Can Legionnaires’ be Spread Through Toilet Flushing?
Posted on 22nd October 2020
Two patients who stayed in the same room at a Paris hospital were confirmed to have been infected with L. pneumophila.
The two patients occupied the same hospital room but did so five months apart. Whilst water from the shower and sink in the same room tested negative, the toilet bowl showed contamination. Samples of water taken from other toilets in the rooms surrounding were all negative. It is likely that they contracted the disease through inhaling contaminated toilet water that was aerosolised during flushing
The two patients included in the report did have more than their room number in common. They both had very weakened immune systems. One patient was an 18-year-old who received a bone marrow transplant. This procedure comes with immunosuppressive drugs. The other patient was a 51-year-old man being treated for Hodgkin lymphoma, a type of cancer of the immune system. Both conditions created a weakened immune system that allowed entry of this harmful pathogen. Each patient recovered after treatment with antibiotics.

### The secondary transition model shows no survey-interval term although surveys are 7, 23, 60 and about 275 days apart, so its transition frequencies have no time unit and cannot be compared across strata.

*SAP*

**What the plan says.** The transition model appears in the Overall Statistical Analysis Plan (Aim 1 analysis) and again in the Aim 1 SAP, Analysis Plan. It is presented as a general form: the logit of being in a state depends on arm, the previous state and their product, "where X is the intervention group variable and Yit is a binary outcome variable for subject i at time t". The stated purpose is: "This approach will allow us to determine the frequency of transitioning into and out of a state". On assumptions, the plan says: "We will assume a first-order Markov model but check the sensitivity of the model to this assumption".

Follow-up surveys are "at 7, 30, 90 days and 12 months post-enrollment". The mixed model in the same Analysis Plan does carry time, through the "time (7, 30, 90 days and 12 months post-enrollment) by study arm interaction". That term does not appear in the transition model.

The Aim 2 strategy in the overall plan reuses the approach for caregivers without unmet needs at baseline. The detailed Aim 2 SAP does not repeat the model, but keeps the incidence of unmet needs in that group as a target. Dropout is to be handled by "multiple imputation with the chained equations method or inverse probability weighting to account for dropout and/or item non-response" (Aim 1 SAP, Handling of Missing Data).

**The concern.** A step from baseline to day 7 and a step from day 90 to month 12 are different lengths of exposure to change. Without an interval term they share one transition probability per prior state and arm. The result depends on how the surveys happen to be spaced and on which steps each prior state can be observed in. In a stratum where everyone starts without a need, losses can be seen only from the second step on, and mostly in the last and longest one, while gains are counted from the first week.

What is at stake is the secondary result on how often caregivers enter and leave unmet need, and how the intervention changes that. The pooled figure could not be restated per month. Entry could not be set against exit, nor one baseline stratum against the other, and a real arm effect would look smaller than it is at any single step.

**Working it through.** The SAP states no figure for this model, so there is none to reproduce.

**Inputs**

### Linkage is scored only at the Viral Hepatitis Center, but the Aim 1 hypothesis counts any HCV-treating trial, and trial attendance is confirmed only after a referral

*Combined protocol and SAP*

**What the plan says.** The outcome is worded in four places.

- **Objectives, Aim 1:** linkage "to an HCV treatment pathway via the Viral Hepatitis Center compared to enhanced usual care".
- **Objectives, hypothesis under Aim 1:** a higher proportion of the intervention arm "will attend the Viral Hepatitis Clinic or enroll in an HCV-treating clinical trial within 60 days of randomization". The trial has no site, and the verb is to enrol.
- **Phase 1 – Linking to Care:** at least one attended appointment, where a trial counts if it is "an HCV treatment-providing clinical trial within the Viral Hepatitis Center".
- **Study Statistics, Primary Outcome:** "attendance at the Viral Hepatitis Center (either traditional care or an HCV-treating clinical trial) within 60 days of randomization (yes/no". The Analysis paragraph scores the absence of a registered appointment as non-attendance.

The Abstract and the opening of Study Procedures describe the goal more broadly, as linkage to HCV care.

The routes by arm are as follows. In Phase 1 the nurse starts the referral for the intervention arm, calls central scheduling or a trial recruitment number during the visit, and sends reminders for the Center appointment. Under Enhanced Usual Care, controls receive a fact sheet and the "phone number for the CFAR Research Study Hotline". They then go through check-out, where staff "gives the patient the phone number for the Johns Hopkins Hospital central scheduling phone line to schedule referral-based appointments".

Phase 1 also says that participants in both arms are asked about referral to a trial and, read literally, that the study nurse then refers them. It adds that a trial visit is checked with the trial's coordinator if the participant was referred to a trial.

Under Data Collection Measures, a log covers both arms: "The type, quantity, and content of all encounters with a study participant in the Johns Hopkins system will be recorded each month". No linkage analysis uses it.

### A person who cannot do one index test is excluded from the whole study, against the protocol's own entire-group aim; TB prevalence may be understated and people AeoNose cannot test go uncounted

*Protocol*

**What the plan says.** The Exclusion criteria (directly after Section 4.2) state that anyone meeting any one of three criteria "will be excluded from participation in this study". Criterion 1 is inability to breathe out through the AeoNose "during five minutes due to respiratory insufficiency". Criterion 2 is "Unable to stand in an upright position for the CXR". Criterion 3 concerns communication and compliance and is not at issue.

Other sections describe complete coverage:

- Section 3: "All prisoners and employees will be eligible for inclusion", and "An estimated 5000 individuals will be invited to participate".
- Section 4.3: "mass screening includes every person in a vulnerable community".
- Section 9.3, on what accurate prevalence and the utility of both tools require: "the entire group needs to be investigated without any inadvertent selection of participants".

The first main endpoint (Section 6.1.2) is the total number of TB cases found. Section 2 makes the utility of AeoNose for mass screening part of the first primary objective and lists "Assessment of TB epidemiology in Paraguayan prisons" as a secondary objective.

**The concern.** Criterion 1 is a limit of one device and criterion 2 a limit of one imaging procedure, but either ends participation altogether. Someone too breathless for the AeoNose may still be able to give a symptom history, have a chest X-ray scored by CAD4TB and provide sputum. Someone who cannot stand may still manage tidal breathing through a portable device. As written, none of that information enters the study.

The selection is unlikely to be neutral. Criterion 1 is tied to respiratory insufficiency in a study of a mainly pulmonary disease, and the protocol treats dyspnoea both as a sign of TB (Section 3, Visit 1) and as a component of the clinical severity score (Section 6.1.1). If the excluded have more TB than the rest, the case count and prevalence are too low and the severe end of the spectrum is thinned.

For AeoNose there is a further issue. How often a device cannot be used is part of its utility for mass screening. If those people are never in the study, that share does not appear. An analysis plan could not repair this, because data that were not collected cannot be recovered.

While anyone can become sick from Legionella infection, as with most diseases, there is group of higher-risk individuals that are more prone to severe illness as a result of exposure to the pathogen. This includes: the elderly, those with a history of smoking, anyone suffering from chronic lung disease (such as asthma, COPD, lung cancer, etc.), and those with a weakened immune system.
The findings are teaching us that although these findings are very rare, we need to close the toilet lid before flushing to help prevent the spread of harmful pathogens. Those in a higher risk category should always be closing the toilet lid before flushing.
Remember, we are always here to help! If you have any questions please call us on 0800 121 8808 today and one of our friendly experts will be happy to help.
Share this post: